Depression at Night

dark darkness loneliness mystery
Photo by Engin Akyurt on Pexels.com

Depression always feels heavier at night. And I just wanna be alone.

I love my husband deeply, but right now, I want to crawl under the covers in a pitch-black bedroom by myself. I’m sorry, honey. No offense intended.

I don’t want to talk to anyone. I want to be alone with my thoughts and my mood. This is not a healthy choice, but it is an overwhelming desire.

Depression has a way of telling me that I’m all alone anyway, and pressuring me to feel it. This disease wants me to ruminate – to think dark thoughts over and over. Or to think no thoughts at all – to let my mind be blank. That’s not easy for me to do normally, but it’s pretty simple in my depressed state.

I would love to huddle in a space where no light gets in. To sit in silence and blackness. To be covered by a blanket of dark. To hear nothing but the echo of no sound. So that I can listen for my heartbeat – a reminder that I’m alive and fighting. Barely. But fighting nonetheless.

I’m drawn to the corner of a room, or the floor of a closet, or in the dark next to a large heavy piece of furniture, such as a dresser or bookshelf. I’d like to just sit there, with my knees pulled up to my chin and my arms wrapped around my legs. I’d be wearing my most comfortable clothes – soft sweats and fluffy socks. My eyes would slowly adjust to the small amount of light filtering in, but I’d be surrounded by the dark. It would be comforting.

Depression often brings its friend, anxiety. A hollowness behind my sternum, an emptiness in my stomach. My long-time therapist recently encouraged me to identify where in my body I’m feeling my emotions, as they are a whole-body experience. So anxiety is in the center of my body.

Depression is on my shoulders, pulling me down and forward. Like a thick pile of blankets would feel – heavy and warm.

Isolation is a very familiar feeling, comforting, enticing. I’ve felt it before, and I long for the peace it brings. But two things I know: it’s not a lasting peace. And I’m not truly alone – Jesus is with me.

The stillness that depression brings invariably turns to negative thinking, to self-accusation, to feelings of hopelessness. My mind goes from no thoughts to condemning thoughts to lonely thoughts.

And the presence of Jesus – the Light of the World – counters the darkness. He longs to comfort me in my isolation, to remind me that He will never leave me, and that nothing – not even the darkness – can separate me from His love.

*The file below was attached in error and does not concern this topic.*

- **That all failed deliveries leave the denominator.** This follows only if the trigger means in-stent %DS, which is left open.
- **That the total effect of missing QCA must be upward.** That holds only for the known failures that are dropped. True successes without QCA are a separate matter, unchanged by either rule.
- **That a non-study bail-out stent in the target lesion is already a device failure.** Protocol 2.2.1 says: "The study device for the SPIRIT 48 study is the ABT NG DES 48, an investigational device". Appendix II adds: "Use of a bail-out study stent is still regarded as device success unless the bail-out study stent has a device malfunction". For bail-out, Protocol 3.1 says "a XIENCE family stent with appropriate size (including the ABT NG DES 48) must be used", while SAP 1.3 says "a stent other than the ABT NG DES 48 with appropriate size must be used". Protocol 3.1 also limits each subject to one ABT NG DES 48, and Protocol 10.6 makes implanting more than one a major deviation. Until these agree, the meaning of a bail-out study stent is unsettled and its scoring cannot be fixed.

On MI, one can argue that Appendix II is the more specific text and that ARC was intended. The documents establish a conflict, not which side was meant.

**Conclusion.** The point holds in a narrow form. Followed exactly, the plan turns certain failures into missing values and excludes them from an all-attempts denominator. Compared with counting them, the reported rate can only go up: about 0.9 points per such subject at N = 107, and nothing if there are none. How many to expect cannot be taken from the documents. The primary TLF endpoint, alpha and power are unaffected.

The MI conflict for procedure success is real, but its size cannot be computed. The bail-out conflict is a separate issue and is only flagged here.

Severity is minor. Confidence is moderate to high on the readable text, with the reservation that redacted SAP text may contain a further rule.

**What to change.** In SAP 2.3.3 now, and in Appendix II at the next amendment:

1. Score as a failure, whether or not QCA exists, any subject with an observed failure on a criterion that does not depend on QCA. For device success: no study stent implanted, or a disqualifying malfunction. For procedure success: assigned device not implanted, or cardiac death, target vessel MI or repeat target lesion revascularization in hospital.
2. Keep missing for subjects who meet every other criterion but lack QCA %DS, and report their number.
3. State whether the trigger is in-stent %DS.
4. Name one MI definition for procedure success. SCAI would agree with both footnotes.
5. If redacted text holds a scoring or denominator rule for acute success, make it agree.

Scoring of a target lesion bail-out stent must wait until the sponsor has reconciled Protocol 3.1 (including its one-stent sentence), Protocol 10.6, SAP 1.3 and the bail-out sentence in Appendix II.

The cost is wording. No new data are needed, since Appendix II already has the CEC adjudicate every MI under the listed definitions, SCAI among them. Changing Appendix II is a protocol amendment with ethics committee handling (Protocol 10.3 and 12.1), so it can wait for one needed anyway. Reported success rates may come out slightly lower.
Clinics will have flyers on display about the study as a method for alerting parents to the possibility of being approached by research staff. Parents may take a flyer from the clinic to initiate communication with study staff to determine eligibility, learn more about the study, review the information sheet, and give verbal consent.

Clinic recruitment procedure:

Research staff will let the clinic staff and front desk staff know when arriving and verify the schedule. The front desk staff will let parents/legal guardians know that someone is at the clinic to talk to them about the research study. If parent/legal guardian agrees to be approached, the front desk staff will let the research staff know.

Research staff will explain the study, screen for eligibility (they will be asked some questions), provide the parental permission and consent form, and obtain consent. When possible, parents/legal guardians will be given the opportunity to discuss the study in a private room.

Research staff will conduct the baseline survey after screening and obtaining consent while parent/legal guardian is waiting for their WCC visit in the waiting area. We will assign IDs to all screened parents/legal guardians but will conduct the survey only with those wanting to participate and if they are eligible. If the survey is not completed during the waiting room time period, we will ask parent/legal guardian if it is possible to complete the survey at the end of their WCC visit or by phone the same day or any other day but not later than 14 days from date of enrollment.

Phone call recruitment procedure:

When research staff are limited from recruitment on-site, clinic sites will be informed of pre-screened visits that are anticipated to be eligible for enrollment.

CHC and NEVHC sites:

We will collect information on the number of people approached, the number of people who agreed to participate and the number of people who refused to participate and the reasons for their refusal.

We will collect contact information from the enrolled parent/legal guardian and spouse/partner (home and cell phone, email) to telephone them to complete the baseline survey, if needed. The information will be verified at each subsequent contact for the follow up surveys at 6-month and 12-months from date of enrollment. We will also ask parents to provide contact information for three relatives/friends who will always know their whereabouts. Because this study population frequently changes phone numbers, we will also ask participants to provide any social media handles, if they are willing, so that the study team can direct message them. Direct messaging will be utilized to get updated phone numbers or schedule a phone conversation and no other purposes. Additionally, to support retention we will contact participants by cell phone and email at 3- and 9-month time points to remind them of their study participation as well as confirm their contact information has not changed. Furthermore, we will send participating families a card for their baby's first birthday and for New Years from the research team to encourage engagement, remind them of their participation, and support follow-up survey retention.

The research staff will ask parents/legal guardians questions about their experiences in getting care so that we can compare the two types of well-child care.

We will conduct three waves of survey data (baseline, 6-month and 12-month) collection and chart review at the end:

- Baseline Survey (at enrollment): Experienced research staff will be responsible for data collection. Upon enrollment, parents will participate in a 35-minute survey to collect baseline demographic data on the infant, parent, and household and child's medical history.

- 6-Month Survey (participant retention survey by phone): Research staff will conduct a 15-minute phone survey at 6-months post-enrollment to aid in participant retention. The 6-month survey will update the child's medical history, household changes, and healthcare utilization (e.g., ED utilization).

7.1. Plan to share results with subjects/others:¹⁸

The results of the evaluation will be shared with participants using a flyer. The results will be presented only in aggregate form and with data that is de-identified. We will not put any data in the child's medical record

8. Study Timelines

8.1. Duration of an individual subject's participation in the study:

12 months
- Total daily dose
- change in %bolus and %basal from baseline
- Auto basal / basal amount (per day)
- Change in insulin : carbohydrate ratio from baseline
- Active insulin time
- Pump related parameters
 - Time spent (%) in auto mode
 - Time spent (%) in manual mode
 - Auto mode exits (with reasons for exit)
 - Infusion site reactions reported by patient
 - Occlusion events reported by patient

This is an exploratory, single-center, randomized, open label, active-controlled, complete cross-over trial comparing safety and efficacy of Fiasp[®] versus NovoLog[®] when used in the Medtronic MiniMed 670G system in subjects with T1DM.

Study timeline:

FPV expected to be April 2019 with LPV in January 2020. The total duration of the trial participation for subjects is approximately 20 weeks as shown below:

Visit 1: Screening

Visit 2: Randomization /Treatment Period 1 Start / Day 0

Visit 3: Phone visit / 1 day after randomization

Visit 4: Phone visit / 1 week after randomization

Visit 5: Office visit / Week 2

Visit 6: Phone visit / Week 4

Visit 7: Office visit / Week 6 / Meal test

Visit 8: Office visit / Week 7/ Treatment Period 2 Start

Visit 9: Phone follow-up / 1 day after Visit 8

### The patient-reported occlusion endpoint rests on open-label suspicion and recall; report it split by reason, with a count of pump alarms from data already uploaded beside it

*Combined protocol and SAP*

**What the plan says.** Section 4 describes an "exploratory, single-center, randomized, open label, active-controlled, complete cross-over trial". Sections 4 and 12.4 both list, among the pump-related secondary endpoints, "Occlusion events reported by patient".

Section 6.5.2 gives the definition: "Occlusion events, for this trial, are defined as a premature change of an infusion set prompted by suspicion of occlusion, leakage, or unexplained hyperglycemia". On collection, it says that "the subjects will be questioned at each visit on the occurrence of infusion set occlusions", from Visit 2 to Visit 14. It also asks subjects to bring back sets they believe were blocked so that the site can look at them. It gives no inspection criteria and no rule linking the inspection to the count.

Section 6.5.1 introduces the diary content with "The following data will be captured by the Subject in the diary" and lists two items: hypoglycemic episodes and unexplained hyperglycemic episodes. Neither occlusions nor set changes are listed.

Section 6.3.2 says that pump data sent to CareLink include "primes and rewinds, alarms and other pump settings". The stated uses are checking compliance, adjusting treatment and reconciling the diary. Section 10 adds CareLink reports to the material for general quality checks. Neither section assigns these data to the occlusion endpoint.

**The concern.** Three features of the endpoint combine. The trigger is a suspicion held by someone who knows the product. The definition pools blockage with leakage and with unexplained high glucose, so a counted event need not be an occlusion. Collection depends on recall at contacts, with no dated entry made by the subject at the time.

I could ask the darkness to hide me, and the light around me to become night—but even in darkness I cannot hide from you. To you the night shines as bright as day. Darkness and light are the same to you. Psalm 139:11-12, NLT

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I realize this is a “dark” entry. It’s how I feel as I go to bed at night when I’m in the midst of a depressive episode. I felt this way, too, every day of my worst depression back in 2009.  Fortunately, these feelings don’t last all day long anymore!

Anxiety Revisited

So I got news yesterday that concerned me. No, more than concern. It brought worry and anxiety. My mind raced eighteen steps ahead in my worst-case-scenario storyline. It was not pretty.

I haven’t had anxiety for a long time, other than a single moment a few weeks ago. But that flash of anxiety was just that – a flash, momentary. It lasted long enough for me to recognize it, but my thoughts immediately turned to God’s truth, and the anxiety was gone – snap! – that fast.

This time, it’s lingering. I’m worried about something in the future that I can’t control. That’s where anxiety looks – ahead. Depression looks back. This is why it’s so important to stay in the current moment – so as not to entertain anxiety (future worry) or depression (past regrets).

Anyway, this fear for a future moment is for an inevitable event; I just don’t know when. And the not-knowing scares me.

Anxiety presents itself in my body in both my belly and my lungs. My stomach feels hollow, and it’s hard to catch my breath. It’s a physical reaction to an emotional response. My stomach hurts and I can’t breathe.

I hugged my husband tonight when he got home, and told him I was scared – he didn’t even ask about what. He knows what worries me, even though I’ve been careful not to dwell on the future or even express it. As if expressing it out loud could make it happen – which it can’t.

The sermon on Sunday was about peace. I’ll go back and review my notes, because I need them right now. I need the peace that Jesus brings. He says, “I leave the gift of peace with you—my peace. Not the kind of fragile peace given by the world, but my perfect peace. Don’t yield to fear or be troubled in your hearts—instead, be courageous!” John 14:27 (TPT)

In other places in God’s Word, it says:

Let the peace of Christ rule in your hearts, to which indeed you were called in one body; and be thankful. Colossians 3:15 (NASB)

“Do not be anxious about anything, but in every situation, by prayer and petition, with thanksgiving, present your requests to God. And the peace of God, which transcends all understanding, will guard your hearts and your minds in Christ Jesus.” Philippians‬ ‭4:6-7‬ ‭(NIV‬‬)